Climate change doubters have a favorite target: climate models. They claim that computer simulations conducted decades ago didn’t accurately predict current warming, so the public should be wary of the predictive power of newer models. Now, the most sweeping evaluation of these older models—some half a century old—shows most of them were indeed accurate.
“How much warming we are having today is pretty much right on where models have predicted,” says the study’s lead author, Zeke Hausfather, a graduate student at the University of California, Berkeley.
Climate scientists first began to use computers to predict future global temperatures in the early 1970s. That’s when newfound computing power coincided with a growing realization that rising carbon dioxide levels could boost global temperatures. As the issue gained public attention, critics questioned the reliability of rudimentary model predictions. Even a 1989 news article in Science radiated skepticism, stating that “climatologists may have a gut feeling that the greenhouse effect is heating up the Earth, but they have not been close to proving it.”
Today, the models are much more sophisticated. Mainframe computers driven by paper punch cards have given way to supercomputers running trillions of calculations in 1 second. Modern models account for myriad interactions, including ice and snow, changes in forest coverage, and cloud formation—things that early modelers could only dream of doing. But Hausfather and his colleagues still wanted to see how accurate those bygone models really were.
The researchers compared annual average surface temperatures across the globe to the surface temperatures predicted in 17 forecasts. Those predictions were drawn from 14 separate computer models released between 1970 and 2001. In some cases, the studies and their computer codes were so old that the team had to extract data published in papers, using special software to gauge the exact numbers represented by points on a printed graph.
Most of the models accurately predicted recent global surface temperatures, which have risen approximately 0.9°C since 1970. For 10 forecasts, there was no statistically significant difference between their output and historic observations, the team reports today in Geophysical Research Letters.
Seven older models missed the mark by as much as 0.1°C per decade. But the accuracy of five of those forecasts improved enough to match observations when the scientists adjusted a key input to the models: how much climate-changing pollution humans have emitted over the years. That includes greenhouse gases and aerosols, tiny particles that reflect sunlight. Pollution levels hinge on a host of unpredictable factors. Emissions might rise or fall because of regulations, technological advances, or economic booms and busts.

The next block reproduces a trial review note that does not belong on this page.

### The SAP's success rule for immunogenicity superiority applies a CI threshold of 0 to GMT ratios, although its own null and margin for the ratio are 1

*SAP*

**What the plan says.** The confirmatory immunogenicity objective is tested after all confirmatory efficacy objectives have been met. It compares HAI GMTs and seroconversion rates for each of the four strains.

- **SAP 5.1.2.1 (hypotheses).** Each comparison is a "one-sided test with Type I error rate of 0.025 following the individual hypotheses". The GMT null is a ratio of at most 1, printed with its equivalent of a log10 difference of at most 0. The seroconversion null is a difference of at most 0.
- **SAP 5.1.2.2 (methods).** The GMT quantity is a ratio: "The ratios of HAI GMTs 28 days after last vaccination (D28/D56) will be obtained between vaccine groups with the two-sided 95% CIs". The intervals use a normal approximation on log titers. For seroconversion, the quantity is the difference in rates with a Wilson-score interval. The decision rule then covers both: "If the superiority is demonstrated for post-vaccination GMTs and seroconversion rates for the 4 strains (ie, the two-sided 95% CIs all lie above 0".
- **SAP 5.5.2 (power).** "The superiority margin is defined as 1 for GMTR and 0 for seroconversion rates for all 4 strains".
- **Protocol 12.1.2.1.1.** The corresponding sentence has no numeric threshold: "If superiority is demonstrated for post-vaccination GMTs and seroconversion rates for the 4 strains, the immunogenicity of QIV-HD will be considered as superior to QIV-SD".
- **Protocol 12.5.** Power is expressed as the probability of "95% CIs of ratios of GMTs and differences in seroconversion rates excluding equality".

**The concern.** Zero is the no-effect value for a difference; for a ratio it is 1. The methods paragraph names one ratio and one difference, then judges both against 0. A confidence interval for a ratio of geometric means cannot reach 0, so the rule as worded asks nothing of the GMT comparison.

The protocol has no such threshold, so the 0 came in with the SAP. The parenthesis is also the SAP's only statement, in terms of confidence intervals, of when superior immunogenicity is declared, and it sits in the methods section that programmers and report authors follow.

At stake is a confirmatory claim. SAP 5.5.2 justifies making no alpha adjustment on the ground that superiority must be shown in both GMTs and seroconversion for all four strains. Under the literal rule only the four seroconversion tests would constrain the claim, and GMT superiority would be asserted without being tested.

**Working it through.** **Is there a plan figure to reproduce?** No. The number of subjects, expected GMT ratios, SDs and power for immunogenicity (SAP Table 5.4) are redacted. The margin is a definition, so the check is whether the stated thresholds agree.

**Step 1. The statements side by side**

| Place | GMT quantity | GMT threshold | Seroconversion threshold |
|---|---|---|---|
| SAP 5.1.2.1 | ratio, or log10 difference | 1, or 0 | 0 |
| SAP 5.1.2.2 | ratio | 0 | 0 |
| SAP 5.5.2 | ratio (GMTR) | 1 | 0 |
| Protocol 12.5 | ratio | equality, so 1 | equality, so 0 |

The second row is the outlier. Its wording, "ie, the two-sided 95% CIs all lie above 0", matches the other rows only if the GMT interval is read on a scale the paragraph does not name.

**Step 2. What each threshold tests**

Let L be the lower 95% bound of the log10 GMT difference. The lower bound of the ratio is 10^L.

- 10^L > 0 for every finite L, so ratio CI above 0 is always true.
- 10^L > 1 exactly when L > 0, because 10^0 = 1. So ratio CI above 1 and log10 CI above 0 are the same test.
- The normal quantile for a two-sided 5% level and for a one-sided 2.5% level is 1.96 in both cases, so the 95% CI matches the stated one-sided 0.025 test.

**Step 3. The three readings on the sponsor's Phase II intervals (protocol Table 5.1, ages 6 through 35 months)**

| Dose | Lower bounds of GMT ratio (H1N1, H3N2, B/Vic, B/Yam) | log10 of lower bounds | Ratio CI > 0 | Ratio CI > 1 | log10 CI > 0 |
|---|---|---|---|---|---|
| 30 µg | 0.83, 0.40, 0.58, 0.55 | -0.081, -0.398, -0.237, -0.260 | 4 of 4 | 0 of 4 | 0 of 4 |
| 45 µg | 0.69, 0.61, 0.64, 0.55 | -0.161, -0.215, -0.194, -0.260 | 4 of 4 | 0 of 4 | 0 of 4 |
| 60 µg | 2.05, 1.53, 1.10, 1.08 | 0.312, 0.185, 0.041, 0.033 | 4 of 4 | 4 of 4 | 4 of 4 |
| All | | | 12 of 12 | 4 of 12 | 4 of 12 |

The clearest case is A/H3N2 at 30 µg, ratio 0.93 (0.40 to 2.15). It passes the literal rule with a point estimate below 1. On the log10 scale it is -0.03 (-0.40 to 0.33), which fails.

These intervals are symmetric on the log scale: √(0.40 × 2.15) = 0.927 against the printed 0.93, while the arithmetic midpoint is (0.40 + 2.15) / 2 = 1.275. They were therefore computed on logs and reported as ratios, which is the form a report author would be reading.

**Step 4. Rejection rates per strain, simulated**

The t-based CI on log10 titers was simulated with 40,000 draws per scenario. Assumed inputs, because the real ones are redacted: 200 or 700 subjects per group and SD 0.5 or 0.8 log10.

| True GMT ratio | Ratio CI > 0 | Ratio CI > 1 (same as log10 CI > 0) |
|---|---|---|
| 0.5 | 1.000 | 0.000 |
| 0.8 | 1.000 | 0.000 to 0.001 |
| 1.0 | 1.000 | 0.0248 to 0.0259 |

To take one example, Hausfather points to a famous 1988 model overseen by then–NASA scientist James Hansen. The model predicted that if climate pollution kept rising at an even pace, average global temperatures today would be approximately 0.3°C warmer than they actually are. That has helped make Hansen’s work a popular target for critics of climate science.
Hausfather found that most of this overshoot was caused not by a flaw in the model’s basic physics, however. Instead, it arose because pollution levels changed in ways Hansen didn’t predict. For example, the model overestimated the amount of methane—a potent greenhouse gas—that would go into the atmosphere in future years. It also didn’t foresee a precipitous drop in planet-warming refrigerants like some Freon compounds after international regulations from the Montreal Protocol became effective in 1989.
When Hausfather’s team set pollution inputs in Hansen’s model to correspond to actual historical levels, its projected temperature increases lined up with observed temperatures.
The new findings echo what many in the climate science world already know, says Piers Forster, an expert in climate modeling at the United Kingdom’s University of Leeds. Still, he says, “It’s nice to see it confirmed.”
Forster notes that even today’s computer programs have some uncertainties. But, “We know enough to trust our climate models” and their message that urgent action is needed, he says.
The new research is a useful exercise that “should provide some confidence that models can be used to help provide guidance regarding energy policies,” adds Hansen, now director of the Climate Science, Awareness and Solutions Program at Columbia University.
He communicated with Science from Madrid, where world leaders are gathering this week for the 25th annual United Nations climate conference. Delegates from around the world are negotiating how to implement emissions cuts agreed to at the 2016 meeting in Paris. Meanwhile, a U.N. report issued last month showed greenhouse gas emissions have continued to climb since then, and that many of the biggest polluting countries aren’t on track to meet their promises.